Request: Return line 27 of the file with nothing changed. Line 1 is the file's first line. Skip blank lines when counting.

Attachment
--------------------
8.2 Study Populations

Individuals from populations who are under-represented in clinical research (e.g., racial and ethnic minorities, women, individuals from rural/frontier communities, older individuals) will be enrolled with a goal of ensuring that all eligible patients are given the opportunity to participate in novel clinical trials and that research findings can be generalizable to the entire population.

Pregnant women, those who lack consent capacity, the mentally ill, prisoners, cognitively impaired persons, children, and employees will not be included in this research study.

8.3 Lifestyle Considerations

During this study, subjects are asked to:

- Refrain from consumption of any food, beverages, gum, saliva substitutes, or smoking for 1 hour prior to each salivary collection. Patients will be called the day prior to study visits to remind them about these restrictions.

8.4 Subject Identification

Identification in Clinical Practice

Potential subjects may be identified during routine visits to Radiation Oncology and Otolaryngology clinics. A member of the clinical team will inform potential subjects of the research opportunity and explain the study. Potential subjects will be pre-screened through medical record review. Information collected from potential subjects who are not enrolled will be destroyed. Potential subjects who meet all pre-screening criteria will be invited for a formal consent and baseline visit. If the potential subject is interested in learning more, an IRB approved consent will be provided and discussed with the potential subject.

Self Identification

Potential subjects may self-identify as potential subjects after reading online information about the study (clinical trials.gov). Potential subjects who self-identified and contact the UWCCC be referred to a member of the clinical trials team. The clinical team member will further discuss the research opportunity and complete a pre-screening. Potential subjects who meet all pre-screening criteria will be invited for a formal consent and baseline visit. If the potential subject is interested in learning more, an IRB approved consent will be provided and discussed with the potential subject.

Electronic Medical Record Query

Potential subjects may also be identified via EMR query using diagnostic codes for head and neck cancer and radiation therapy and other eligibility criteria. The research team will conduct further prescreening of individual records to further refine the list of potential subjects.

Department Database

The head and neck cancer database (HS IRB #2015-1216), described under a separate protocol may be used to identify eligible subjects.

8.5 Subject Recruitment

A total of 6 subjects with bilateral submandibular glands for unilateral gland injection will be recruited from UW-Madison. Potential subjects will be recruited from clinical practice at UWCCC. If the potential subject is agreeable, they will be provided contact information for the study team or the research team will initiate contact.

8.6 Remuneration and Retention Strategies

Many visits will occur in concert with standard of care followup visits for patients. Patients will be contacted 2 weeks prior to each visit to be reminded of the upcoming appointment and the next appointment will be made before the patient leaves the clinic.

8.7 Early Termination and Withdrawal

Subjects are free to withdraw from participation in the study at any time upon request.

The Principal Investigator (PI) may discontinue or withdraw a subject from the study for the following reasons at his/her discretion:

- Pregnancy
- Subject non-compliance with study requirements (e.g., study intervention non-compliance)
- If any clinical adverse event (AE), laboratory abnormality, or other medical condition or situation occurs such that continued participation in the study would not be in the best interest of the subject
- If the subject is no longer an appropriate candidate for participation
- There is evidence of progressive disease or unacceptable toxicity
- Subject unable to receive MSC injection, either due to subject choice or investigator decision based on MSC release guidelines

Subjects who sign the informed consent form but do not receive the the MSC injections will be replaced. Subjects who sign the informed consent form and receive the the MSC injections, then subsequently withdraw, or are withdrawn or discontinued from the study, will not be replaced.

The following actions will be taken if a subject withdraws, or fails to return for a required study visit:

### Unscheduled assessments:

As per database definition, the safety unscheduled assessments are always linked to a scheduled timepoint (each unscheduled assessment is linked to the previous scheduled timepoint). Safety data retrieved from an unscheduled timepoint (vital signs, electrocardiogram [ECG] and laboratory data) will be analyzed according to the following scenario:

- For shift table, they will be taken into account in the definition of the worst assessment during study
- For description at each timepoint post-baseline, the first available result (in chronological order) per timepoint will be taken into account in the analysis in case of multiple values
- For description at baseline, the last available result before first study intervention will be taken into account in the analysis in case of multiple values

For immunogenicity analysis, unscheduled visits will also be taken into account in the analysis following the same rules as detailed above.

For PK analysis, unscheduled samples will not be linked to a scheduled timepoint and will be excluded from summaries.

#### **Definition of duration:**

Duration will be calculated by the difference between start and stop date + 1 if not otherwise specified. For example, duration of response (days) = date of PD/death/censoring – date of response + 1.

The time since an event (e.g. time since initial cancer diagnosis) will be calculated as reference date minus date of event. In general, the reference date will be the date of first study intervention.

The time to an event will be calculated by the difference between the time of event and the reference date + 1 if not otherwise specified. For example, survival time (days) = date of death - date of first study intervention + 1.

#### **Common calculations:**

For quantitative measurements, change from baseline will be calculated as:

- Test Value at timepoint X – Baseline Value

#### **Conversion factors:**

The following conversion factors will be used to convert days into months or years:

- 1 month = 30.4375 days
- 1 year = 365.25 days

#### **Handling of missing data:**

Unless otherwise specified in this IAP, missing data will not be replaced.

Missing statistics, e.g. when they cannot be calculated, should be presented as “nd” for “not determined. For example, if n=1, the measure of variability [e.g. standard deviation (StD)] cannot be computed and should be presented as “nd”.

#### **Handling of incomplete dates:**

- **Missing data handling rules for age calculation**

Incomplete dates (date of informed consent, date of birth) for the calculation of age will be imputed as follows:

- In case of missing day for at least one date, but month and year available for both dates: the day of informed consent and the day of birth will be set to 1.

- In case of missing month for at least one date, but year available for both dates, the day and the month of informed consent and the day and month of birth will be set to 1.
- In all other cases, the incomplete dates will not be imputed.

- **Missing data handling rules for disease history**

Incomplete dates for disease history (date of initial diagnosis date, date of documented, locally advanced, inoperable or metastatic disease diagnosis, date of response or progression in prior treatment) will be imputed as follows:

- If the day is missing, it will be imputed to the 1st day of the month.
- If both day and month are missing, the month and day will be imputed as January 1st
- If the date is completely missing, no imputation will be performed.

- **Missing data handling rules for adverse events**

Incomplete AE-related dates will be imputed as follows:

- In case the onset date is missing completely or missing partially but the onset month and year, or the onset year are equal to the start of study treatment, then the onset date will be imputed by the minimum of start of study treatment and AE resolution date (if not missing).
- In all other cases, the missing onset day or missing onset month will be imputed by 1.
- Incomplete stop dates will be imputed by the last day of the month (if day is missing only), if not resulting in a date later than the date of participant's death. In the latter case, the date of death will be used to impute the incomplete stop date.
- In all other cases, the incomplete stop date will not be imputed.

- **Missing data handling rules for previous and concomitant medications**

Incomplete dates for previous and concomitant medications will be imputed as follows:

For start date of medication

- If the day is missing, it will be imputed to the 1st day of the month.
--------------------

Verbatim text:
- There is evidence of progressive disease or unacceptable toxicity